4.7  Press standards and self-regulation

  Scotland's local press acknowledges a duty of care to safeguard the trust in which local papers are held and contributes to the costs of self-regulation. Many publishers, for example, have provided access to the Press Complaints Commission (PCC) via their own websites as well as carrying directional advertising for the PCC in the printed titles. The Scottish local press also helps to fund the Advertising Standards Authority (ASA), and the Committee of Advertising Practice which publishes the CAP Codes.


  In its announcement relating to the inquiry, 11 issues were identified, for which views were sought by the Committee:

5.1  The impact on local media of recent and future development in digital convergence, media technology and changing consumer behaviour

  The ways in which consumers access news content have been evolving for decades. The long-run decline in circulations of national daily, regional and weekly newspaper titles is evidence of such change. The process has its roots in the advent of commercial television and, later, community radio. These initiatives helped to deliver content directly into people's homes. More recently, over the past 10 years, the internet has ensured that the pace of change accelerated greatly, with investment in broadband penetration across the UK significantly reducing download times, thereby improving the customer's experience.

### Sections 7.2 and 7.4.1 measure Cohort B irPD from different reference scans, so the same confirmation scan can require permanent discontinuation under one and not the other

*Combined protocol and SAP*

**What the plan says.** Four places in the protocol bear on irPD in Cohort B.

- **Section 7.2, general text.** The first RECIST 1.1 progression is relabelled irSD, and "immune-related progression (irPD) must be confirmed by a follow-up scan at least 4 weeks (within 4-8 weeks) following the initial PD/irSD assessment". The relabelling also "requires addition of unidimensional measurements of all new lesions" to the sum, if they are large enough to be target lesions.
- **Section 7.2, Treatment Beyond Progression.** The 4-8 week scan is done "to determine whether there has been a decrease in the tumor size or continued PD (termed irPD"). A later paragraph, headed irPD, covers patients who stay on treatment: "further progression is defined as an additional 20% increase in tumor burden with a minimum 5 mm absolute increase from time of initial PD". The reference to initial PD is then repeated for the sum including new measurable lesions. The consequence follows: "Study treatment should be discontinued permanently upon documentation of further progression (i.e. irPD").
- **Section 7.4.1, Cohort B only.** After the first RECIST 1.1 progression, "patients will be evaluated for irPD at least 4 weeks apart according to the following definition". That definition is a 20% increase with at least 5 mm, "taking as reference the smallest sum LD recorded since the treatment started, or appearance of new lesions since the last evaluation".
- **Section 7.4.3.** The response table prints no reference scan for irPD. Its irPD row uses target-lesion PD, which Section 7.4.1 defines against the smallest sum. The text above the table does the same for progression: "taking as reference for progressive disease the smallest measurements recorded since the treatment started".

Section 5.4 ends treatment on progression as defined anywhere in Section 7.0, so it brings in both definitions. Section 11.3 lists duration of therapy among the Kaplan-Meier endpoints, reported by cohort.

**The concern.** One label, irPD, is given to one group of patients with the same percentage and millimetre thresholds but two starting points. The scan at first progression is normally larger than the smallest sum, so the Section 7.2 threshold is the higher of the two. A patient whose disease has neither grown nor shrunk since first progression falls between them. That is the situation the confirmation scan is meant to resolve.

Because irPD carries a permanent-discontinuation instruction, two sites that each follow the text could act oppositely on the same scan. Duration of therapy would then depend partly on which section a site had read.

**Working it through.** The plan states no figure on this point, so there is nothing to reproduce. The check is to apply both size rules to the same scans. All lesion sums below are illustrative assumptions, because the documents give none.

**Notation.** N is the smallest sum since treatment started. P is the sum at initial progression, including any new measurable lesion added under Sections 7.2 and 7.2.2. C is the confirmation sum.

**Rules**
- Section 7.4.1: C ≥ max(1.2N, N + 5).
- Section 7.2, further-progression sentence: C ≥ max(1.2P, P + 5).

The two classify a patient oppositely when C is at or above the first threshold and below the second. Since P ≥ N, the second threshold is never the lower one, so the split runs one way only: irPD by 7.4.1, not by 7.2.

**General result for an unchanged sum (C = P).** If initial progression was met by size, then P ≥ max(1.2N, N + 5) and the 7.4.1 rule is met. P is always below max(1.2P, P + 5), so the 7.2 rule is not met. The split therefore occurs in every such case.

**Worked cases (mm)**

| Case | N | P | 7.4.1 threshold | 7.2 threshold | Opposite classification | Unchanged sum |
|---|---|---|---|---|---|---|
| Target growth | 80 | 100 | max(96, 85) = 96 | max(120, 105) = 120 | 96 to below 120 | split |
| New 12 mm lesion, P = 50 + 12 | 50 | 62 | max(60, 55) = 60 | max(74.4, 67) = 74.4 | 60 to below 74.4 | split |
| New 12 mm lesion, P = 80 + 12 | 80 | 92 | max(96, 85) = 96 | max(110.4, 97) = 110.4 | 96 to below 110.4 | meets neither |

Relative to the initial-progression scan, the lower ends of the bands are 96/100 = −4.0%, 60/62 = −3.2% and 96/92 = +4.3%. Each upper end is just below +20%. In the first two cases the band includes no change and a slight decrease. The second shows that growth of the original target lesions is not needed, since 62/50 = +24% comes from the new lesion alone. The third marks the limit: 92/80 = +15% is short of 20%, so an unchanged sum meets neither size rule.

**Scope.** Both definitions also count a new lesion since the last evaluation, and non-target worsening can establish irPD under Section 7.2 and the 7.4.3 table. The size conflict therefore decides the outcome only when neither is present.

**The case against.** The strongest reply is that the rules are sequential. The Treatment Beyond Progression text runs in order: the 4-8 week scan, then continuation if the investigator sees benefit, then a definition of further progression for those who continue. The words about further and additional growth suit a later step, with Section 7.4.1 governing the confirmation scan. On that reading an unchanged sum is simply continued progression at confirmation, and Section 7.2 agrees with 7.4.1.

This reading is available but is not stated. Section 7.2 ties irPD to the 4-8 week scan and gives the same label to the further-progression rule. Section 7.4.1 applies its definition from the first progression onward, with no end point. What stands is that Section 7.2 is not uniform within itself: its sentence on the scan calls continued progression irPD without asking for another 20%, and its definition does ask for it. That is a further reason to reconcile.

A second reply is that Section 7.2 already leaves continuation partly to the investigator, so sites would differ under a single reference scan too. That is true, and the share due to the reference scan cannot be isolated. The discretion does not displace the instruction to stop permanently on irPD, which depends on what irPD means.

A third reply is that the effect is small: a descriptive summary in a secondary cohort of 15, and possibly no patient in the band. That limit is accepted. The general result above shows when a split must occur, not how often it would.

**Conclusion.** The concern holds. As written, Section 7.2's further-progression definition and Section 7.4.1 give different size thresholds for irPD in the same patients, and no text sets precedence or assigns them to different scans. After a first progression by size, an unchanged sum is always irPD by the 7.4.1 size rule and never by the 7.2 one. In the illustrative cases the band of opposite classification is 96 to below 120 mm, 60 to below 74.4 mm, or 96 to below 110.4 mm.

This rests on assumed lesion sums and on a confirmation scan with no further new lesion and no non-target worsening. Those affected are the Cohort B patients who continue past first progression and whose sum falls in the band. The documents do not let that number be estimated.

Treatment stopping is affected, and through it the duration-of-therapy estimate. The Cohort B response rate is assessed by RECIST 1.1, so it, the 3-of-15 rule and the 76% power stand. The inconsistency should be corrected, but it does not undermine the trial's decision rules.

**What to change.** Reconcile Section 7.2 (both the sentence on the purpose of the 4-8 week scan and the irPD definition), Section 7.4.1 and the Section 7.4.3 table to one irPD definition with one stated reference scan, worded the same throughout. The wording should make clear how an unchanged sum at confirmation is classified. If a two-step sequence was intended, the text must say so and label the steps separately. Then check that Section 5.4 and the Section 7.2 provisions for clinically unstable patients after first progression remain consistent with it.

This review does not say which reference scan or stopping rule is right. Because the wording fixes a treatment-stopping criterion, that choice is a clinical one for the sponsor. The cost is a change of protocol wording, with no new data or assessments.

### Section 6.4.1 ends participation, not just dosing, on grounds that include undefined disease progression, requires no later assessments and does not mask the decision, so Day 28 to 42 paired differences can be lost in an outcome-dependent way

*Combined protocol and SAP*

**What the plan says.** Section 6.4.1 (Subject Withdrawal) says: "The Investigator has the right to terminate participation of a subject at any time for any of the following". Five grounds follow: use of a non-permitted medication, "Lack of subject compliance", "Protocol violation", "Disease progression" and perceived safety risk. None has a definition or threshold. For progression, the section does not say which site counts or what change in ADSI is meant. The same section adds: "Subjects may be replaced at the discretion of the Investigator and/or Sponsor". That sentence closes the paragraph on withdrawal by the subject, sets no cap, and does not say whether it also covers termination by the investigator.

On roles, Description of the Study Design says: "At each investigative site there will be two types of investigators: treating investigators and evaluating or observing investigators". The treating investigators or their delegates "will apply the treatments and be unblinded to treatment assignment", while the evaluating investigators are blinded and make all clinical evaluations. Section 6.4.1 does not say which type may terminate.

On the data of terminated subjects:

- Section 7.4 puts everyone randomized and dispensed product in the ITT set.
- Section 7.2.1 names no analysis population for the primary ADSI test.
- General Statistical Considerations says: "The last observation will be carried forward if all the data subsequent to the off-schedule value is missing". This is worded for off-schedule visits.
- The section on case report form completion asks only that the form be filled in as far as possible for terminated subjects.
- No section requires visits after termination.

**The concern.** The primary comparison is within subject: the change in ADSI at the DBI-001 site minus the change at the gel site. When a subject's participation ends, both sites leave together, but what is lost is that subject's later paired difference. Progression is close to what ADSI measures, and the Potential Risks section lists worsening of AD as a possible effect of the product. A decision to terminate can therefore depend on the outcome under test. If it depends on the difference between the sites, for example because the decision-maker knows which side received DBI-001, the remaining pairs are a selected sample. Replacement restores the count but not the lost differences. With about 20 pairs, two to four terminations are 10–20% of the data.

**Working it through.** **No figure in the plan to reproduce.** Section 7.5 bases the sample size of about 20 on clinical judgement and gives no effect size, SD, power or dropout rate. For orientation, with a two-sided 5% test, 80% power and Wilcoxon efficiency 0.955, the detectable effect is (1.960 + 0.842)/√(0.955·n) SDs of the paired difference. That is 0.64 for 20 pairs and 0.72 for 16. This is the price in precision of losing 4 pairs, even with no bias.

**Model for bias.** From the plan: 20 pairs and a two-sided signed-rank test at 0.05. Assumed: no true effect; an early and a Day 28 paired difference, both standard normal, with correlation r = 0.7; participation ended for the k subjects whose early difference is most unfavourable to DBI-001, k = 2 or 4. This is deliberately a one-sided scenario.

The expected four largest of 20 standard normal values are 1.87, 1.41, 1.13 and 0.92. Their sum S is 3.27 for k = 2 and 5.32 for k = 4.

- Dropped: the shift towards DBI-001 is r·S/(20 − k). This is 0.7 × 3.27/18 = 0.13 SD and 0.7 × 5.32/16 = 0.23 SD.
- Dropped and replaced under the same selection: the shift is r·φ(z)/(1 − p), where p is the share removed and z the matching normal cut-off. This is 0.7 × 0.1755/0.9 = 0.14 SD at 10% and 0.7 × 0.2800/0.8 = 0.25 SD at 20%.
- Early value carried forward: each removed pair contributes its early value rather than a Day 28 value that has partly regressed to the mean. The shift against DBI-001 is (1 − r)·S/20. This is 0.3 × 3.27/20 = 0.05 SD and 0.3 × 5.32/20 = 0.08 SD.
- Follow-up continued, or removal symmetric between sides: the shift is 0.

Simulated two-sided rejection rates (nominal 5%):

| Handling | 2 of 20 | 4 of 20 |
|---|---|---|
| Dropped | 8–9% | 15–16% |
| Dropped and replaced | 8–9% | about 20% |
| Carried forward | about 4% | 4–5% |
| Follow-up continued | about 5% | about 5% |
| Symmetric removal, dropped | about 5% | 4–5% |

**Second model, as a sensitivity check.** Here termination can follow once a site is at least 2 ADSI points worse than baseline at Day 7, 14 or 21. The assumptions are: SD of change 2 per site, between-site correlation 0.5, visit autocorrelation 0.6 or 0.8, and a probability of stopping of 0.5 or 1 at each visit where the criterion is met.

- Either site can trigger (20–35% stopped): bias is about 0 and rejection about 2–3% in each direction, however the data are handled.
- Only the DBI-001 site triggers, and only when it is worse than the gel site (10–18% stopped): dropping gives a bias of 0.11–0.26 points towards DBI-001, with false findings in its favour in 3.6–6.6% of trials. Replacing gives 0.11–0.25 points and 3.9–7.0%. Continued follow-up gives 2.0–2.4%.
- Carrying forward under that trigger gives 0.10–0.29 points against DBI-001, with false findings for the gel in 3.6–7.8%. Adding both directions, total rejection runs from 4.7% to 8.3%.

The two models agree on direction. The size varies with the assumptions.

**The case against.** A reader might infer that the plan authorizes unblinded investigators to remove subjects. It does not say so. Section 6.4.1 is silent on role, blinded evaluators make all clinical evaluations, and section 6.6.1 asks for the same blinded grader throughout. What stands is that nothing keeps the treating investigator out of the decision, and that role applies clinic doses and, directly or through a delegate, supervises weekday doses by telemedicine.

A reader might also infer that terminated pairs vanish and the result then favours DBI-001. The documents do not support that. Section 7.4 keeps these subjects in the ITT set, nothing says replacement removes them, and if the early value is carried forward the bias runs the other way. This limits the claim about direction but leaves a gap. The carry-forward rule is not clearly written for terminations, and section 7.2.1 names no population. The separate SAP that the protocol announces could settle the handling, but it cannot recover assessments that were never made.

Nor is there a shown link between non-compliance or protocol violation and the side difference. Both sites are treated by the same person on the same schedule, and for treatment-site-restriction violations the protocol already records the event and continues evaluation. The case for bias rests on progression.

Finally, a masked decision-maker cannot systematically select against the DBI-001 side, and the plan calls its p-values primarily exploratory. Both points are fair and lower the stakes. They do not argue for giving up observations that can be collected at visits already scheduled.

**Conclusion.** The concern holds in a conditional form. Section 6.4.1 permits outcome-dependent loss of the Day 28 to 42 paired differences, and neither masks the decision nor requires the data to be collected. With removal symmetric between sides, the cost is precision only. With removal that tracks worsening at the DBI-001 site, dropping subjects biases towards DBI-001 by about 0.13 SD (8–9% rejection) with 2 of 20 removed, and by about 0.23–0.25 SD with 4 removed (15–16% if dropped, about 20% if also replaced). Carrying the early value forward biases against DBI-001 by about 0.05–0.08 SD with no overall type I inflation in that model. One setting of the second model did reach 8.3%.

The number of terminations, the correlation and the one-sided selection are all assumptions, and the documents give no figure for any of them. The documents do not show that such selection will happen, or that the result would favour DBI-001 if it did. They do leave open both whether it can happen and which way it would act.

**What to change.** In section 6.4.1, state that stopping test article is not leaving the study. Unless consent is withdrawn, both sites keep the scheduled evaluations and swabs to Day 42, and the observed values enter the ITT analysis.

At the core of the newspaper business has always been the commercial imperative to offer advertisers access to audience. Given the plethora of emerging new media opportunities, it is unsurprising that newspapers' audience share has been placed under threat of dilution. While these new media channels have been developing, newspaper publishers have been investing in, and adapting their own products in order to retain their audience by harnessing the benefits which online content delivery can offer.